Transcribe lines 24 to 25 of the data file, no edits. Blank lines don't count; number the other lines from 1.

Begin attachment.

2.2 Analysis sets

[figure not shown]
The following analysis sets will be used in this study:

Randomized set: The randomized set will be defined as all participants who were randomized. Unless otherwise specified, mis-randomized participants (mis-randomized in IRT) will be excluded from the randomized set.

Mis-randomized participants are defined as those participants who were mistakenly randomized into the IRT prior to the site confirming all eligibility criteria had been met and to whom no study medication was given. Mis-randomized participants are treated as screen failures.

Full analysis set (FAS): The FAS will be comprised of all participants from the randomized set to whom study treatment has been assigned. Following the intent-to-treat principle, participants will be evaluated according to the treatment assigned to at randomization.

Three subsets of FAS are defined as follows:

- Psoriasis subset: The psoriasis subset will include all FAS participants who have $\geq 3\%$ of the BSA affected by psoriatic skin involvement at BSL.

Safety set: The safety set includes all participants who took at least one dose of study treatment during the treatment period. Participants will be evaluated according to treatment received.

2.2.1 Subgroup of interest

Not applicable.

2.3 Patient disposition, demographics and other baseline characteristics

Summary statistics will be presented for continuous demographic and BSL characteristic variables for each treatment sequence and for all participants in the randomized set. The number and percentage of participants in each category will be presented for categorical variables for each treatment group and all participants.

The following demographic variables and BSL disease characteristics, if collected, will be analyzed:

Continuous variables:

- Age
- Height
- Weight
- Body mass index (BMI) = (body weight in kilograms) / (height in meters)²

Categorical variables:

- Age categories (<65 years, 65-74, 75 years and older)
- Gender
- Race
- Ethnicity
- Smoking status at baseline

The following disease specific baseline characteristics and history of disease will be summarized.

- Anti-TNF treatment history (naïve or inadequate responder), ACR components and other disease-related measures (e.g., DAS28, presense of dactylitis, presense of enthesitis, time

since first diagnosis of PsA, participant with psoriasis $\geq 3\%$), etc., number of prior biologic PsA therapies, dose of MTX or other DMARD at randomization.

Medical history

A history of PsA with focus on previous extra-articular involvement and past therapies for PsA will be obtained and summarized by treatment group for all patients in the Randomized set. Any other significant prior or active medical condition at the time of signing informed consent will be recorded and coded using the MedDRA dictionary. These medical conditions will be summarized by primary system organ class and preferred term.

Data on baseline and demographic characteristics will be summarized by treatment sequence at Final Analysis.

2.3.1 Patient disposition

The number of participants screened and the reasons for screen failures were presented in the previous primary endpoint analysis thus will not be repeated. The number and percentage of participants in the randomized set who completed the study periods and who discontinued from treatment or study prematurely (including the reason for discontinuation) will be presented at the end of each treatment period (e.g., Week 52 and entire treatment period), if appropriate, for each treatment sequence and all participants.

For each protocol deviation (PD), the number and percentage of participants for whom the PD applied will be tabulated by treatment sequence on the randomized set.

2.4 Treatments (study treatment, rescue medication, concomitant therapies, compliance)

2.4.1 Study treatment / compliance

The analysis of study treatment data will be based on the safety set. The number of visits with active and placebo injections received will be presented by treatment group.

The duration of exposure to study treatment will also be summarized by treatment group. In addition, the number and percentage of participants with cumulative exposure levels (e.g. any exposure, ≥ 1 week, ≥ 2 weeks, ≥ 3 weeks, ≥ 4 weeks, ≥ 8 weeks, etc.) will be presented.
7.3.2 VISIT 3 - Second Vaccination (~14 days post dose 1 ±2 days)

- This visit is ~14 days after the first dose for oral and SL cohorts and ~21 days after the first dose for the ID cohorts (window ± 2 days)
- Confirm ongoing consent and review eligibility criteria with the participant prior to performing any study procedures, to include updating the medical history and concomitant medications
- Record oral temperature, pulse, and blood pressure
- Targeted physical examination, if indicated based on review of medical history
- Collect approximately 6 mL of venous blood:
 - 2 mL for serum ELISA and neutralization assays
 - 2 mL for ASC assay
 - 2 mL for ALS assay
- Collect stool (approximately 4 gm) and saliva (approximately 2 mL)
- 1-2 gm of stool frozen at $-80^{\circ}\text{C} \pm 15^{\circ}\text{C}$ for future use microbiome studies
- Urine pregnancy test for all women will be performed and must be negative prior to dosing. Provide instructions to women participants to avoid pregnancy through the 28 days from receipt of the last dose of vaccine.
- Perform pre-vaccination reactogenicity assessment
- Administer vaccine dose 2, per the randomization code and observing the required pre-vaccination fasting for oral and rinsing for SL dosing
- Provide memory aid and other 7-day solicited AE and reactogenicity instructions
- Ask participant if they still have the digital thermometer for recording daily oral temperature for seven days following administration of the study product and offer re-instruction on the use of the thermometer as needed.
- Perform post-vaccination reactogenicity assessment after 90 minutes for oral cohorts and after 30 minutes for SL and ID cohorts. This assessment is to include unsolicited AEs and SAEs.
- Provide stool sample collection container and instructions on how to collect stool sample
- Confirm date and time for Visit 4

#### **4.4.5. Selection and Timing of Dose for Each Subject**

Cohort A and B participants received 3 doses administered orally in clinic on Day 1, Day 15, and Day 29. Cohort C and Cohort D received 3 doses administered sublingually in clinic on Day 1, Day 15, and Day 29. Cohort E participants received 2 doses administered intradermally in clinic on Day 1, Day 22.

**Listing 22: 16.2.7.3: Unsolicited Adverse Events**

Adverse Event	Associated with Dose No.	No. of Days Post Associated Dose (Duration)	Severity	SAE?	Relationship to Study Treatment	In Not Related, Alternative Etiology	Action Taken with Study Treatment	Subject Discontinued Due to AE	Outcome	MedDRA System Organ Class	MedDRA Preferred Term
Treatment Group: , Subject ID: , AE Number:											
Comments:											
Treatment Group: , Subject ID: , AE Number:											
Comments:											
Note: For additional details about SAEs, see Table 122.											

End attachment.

- Ethnicity
- Smoking status at baseline